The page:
WIPO Arbitration and Mediation Center


Cambridge Nutritional Foods Limited and Cambridge Manufacturing Company Limited v. Cambridge Diet Pty Ltd

Case No. DAU2010-0021

1. The Parties

The Complainants are Cambridge Nutritional Foods Limited (the “First Complainant”) and Cambridge Manufacturing Company Limited (the “Second Complainant”) of Northamptonshire, United Kingdom of Great Britain and Northern Ireland, represented by Shakespeare Putsman LLP, United Kingdom.

The Respondent is Cambridge Diet Pty Ltd of Bondi Junction, New South Wales, Australia.

2. The Domain Name and Registrar

The disputed domain name <cambridge-diet.com.au> (“the Domain Name”) is registered with PlanetDomain Pty Ltd.

3. Procedural History

The Complaint was filed with the WIPO Arbitration and Mediation Center (“the Center”) on December 23, 2010. On December 23, 2010, the Center transmitted by email to PlanetDomain Pty Ltd. a request for registrar verification in connection with the Domain Name, which was due to expire on January 11, 2011. On January 7, 2011, PlanetDomain Pty Ltd. transmitted by email to the Center its verification response confirming that the Respondent is listed as the registrant, providing the contact details and stating that it had requested that the Domain Name (which was shortly due to expire) be placed under Registrar Lock pending the outcome of this Administrative Proceeding. The Center verified that the Complaint satisfied the formal requirements of the .au Dispute Resolution Policy (the “Policy”), the Rules for .au Dispute Resolution Policy (the “Rules”), and the WIPO Supplemental Rules for .au Domain Name Dispute Resolution Policy (the “Supplemental Rules”).

In accordance with the Rules, paragraphs 2(a) and 4(a), the Center formally notified the Respondent of the Complaint, and the proceedings commenced on January 7, 2011. In accordance with the Rules, paragraph 5(a), the due date for Response was January 27, 2011. On January 27, 2011 the Center received an informal email communication from the Respondent. However, no formal Response was filed. On February 15, 2011, the Center received a further informal submission from the Respondent. On February 16, 2011, the Complainant’s objected to the reception of that submission and, alternatively, sought an opportunity to respond to it.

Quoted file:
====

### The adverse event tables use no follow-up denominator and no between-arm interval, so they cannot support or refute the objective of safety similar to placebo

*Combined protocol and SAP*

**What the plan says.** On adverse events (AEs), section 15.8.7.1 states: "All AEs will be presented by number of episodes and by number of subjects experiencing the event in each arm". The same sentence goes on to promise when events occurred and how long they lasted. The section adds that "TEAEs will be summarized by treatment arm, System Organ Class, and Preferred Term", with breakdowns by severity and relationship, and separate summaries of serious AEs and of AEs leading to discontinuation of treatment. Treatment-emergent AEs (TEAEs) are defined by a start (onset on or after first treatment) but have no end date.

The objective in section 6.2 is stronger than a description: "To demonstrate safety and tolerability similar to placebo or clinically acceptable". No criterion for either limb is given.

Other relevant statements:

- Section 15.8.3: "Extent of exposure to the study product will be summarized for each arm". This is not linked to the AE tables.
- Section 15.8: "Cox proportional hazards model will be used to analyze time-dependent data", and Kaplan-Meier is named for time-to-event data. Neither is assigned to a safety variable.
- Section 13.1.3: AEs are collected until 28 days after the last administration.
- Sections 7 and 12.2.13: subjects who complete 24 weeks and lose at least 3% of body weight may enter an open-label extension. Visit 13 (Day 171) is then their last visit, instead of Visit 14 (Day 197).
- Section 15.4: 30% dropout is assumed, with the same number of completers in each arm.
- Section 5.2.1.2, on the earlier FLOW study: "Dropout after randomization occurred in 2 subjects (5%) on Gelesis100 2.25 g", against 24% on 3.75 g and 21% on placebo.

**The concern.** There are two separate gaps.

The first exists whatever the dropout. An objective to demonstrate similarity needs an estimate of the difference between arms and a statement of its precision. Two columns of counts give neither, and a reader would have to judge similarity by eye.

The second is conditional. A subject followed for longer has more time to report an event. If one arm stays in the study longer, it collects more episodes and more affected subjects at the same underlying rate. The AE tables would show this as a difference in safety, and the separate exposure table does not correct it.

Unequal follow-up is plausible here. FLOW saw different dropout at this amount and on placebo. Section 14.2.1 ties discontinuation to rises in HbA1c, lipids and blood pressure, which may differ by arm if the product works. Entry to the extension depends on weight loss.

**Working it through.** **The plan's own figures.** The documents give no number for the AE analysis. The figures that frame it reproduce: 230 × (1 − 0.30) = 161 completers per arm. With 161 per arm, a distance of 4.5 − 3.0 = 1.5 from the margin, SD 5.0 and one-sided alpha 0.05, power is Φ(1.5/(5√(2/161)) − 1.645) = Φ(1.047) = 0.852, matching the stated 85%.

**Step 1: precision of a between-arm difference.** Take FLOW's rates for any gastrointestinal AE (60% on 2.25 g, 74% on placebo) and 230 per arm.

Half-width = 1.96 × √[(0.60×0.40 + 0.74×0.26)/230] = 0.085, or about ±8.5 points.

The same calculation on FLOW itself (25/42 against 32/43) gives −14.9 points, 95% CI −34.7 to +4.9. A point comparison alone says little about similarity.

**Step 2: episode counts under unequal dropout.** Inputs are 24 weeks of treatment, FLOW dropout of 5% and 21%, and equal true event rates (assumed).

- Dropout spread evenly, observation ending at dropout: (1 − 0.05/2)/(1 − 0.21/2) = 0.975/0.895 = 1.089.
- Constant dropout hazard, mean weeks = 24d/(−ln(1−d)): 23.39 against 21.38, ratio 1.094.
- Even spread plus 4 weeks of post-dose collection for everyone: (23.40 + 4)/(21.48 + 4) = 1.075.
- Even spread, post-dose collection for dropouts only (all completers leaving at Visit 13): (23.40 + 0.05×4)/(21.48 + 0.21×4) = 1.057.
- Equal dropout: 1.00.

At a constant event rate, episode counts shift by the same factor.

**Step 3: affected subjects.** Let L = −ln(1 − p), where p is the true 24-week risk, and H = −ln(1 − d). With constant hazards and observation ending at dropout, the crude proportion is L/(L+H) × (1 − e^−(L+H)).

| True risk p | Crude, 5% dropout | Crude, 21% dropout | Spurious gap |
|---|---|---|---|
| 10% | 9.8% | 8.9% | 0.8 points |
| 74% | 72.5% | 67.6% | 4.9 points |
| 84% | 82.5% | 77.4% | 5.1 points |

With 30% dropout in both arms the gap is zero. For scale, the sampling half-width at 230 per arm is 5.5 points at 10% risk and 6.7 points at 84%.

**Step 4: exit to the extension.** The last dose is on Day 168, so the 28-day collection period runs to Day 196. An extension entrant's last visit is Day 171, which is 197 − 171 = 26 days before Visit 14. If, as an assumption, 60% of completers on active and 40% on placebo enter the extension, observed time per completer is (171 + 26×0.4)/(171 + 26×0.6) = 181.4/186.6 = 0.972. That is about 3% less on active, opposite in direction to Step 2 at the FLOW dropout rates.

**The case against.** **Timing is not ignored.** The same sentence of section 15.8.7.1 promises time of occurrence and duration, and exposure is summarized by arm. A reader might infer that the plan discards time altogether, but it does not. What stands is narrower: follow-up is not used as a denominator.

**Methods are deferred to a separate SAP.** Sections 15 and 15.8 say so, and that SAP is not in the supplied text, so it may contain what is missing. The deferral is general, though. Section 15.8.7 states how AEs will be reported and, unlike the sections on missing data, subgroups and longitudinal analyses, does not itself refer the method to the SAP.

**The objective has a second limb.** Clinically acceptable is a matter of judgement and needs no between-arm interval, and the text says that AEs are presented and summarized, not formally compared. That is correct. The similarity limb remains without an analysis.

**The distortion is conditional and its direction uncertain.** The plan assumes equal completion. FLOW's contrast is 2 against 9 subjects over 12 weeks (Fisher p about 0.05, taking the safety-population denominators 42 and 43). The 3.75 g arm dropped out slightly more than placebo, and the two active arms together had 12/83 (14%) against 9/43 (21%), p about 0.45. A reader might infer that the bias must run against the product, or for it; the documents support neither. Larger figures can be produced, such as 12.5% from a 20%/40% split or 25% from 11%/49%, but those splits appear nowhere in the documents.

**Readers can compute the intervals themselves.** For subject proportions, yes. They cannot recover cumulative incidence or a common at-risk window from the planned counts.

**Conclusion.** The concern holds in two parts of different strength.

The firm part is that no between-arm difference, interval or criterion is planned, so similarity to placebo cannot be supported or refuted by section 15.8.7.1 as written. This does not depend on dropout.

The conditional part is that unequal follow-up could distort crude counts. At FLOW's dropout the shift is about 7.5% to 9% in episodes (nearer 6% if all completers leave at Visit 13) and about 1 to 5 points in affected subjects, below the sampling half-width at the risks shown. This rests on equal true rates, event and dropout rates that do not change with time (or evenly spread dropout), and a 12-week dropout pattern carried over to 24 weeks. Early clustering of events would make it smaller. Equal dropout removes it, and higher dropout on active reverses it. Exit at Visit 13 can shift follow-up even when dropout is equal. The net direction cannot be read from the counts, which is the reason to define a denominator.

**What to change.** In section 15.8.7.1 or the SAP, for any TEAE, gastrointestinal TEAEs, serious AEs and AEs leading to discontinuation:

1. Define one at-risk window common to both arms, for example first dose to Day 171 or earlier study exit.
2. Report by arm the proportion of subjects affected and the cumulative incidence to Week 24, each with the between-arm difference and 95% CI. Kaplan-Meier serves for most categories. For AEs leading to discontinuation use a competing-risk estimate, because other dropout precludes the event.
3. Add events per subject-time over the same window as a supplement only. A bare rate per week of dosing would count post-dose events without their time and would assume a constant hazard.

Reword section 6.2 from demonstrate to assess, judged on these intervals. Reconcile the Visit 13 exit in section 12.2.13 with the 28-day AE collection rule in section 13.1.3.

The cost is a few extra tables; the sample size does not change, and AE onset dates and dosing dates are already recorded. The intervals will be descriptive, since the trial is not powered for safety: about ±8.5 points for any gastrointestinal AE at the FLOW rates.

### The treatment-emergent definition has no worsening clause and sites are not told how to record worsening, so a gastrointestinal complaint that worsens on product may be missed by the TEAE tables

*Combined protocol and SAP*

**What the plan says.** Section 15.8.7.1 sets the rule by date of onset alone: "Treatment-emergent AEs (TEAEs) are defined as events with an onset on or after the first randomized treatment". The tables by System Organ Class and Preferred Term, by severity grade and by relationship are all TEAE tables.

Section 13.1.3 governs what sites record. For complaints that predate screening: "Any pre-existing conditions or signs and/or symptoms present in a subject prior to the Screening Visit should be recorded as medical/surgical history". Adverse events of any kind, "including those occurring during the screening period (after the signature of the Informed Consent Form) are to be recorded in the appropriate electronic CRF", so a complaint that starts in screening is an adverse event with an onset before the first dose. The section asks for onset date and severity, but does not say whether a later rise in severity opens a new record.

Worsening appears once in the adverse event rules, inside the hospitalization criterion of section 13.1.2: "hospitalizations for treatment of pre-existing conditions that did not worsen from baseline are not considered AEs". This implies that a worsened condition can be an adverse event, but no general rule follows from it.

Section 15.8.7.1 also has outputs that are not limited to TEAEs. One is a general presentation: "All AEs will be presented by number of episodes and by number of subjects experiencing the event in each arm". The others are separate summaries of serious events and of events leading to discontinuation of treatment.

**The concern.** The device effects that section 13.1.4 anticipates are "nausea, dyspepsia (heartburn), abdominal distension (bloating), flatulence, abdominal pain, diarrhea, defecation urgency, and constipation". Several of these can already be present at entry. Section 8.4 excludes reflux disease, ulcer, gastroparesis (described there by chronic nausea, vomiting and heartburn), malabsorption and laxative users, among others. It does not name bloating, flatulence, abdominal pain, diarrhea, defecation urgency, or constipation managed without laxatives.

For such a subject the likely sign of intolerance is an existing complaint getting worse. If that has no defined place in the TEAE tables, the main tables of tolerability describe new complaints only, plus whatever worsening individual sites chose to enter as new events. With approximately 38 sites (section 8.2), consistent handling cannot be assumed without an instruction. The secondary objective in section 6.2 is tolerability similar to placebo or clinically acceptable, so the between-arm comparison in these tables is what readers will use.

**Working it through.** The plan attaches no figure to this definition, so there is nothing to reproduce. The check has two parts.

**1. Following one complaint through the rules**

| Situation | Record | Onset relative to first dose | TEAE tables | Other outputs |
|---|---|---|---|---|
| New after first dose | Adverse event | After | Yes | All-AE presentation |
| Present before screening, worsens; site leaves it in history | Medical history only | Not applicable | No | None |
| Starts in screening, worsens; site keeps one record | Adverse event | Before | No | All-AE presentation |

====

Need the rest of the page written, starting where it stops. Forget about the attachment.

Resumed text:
The Center appointed Alan L. Limbury as the sole panelist in this matter on February 2, 2011. The Panel finds that it was properly constituted. The Panel has submitted the Statement of Acceptance and Declaration of Impartiality and Independence, as required by the Center to ensure compliance with the Rules, paragraph 7.

4. Factual Background

The Second Complainant was incorporated in the United Kingdom on October 25, 1982. It is engaged in the production, distribution and sale, in the United Kingdom and other countries, of weight management products, including the “Cambridge Diet”, first launched in 1984 by its former owner, The Howard Foundation. In September, 2005 the First Complainant, which was incorporated in the United Kingdom on August 8, 2005, acquired all the issued shares in the Second Complainant and all intellectual property rights in the “Cambridge Diet” brand.

The First Complainant thus became the registered proprietor of numerous trademarks, including International registration 732042A (“CAMBRIDGE DIET and mortar board device”), registered on April 17, 2000 and Australian registered trademarks (“CAMBRIDGE with mortar board device”, with disclaimer as to the word Cambridge), Nos. 541200, registered on May 18, 1992 in Class 5 and 541201, registered on July 14, 1992 in Class 42 (“The Trademarks”).

Since its acquisition of the Second Complainant, the First Complainant has licensed use of its trademarks to the Second Complainant, with the right to grant sub-licences.

A letter of intent dated October 5, 2004 was signed on behalf of the Second Complainant and Mrs. A. Czarnecka. This foreshadowed a possible agreement under which an Australian company of good standing under Mrs. Czarnecka’s direction would become a distributor of the Second Complainant’s products, and would be licensed to use “the Cambridge Diet trademark”. Meantime the parties would deal with each other on certain terms.

The Respondent was incorporated in Australia on December 14, 2004. It registered the Domain Name on January 12, 2005.

By letter dated July 5, 2005, the previous arrangement was extended on the basis that all trading would take place between the Second Complainant and the Respondent.

On June 1, 2007, the Second Complainant and the Respondent entered into a formal Exclusive Distribution Agreement for the promotion and sale of the Second Complainant’s products in Australia, under which the Respondent was licensed to use The Trademarks for the duration of the agreement and was not permitted to use The Trademarks in any domain name without the Second Complainant’s consent. That agreement was formally terminated by the Second Complainant, with immediate effect, by letter dated June 17, 2010. No response appears to have been received from the Respondent to a letter dated July 19, 2010 seeking the cessation of all use of the Domain Name.